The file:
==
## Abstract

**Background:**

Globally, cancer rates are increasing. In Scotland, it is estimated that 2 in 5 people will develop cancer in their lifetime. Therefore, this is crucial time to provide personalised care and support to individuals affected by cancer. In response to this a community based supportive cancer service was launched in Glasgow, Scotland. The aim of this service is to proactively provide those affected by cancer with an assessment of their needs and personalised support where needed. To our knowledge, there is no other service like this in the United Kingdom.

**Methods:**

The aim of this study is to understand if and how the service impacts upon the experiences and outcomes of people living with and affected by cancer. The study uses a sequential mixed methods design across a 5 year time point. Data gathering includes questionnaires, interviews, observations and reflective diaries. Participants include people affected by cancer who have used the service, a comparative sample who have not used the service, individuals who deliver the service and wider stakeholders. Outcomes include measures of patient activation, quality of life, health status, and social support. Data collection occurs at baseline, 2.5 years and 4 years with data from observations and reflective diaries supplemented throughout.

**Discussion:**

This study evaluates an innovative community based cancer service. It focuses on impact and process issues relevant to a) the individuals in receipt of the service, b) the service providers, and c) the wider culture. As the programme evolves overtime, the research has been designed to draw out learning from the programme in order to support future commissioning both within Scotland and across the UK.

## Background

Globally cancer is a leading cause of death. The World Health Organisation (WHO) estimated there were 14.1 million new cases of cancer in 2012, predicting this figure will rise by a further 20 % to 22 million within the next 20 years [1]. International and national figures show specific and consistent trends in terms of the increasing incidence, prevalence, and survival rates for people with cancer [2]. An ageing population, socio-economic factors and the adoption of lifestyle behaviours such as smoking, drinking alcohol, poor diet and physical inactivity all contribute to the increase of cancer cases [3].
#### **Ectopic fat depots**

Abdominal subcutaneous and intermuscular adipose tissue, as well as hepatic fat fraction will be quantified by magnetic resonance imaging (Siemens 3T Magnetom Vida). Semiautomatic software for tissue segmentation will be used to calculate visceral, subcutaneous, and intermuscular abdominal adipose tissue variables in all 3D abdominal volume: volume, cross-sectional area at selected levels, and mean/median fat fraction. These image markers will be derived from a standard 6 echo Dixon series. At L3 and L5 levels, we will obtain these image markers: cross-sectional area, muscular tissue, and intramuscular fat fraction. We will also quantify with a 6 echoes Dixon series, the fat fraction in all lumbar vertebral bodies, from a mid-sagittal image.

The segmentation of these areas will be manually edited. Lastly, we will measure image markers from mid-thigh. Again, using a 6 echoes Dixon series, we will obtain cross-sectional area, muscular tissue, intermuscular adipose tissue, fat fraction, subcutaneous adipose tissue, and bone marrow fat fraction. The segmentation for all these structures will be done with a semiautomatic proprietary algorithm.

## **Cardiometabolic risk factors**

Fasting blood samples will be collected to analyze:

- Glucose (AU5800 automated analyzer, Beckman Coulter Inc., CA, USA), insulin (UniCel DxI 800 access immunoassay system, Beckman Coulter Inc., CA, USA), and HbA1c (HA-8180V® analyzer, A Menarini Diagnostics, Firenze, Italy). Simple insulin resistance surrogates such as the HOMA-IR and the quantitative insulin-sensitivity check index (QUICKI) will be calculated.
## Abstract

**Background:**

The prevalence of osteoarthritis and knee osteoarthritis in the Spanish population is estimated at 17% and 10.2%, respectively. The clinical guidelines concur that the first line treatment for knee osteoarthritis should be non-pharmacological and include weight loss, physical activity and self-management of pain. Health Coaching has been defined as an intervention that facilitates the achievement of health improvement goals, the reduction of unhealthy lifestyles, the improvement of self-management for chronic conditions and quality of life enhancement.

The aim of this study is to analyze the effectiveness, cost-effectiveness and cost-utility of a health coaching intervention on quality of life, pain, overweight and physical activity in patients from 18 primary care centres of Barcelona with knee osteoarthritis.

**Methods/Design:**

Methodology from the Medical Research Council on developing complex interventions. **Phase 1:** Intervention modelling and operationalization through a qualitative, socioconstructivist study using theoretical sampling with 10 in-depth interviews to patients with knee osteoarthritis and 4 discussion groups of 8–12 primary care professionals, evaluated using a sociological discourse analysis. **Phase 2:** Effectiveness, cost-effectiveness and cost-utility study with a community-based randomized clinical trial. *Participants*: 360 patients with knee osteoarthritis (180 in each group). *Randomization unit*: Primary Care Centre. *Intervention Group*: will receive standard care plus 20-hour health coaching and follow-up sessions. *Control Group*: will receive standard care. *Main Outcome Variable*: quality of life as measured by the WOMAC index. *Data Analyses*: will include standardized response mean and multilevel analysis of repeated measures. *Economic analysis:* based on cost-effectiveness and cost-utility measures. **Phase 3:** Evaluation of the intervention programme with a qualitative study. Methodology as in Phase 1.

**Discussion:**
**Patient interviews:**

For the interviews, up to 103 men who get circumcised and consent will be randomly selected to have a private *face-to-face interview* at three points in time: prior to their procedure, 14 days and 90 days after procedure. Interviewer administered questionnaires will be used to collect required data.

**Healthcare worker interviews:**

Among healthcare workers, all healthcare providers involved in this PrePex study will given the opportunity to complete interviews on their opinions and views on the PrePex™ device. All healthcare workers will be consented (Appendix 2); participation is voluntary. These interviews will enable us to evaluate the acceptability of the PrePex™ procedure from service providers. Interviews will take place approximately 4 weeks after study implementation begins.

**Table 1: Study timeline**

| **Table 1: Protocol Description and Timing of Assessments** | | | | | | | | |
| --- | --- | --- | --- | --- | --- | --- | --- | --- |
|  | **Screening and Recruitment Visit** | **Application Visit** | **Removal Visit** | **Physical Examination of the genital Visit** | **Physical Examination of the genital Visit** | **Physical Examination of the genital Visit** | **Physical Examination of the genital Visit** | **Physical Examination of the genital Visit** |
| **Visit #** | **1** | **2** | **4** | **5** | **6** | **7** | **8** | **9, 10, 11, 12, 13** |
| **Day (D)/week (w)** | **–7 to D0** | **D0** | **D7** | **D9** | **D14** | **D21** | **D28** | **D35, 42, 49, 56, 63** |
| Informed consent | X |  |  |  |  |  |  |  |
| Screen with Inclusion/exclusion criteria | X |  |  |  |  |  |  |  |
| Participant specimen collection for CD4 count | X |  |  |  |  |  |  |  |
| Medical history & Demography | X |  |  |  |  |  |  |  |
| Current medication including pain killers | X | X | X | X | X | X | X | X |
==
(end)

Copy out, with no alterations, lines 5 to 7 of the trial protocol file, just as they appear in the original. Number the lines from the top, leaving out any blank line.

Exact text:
The aim of this study is to understand if and how the service impacts upon the experiences and outcomes of people living with and affected by cancer. The study uses a sequential mixed methods design across a 5 year time point. Data gathering includes questionnaires, interviews, observations and reflective diaries. Participants include people affected by cancer who have used the service, a comparative sample who have not used the service, individuals who deliver the service and wider stakeholders. Outcomes include measures of patient activation, quality of life, health status, and social support. Data collection occurs at baseline, 2.5 years and 4 years with data from observations and reflective diaries supplemented throughout.

**Discussion:**

This study evaluates an innovative community based cancer service. It focuses on impact and process issues relevant to a) the individuals in receipt of the service, b) the service providers, and c) the wider culture. As the programme evolves overtime, the research has been designed to draw out learning from the programme in order to support future commissioning both within Scotland and across the UK.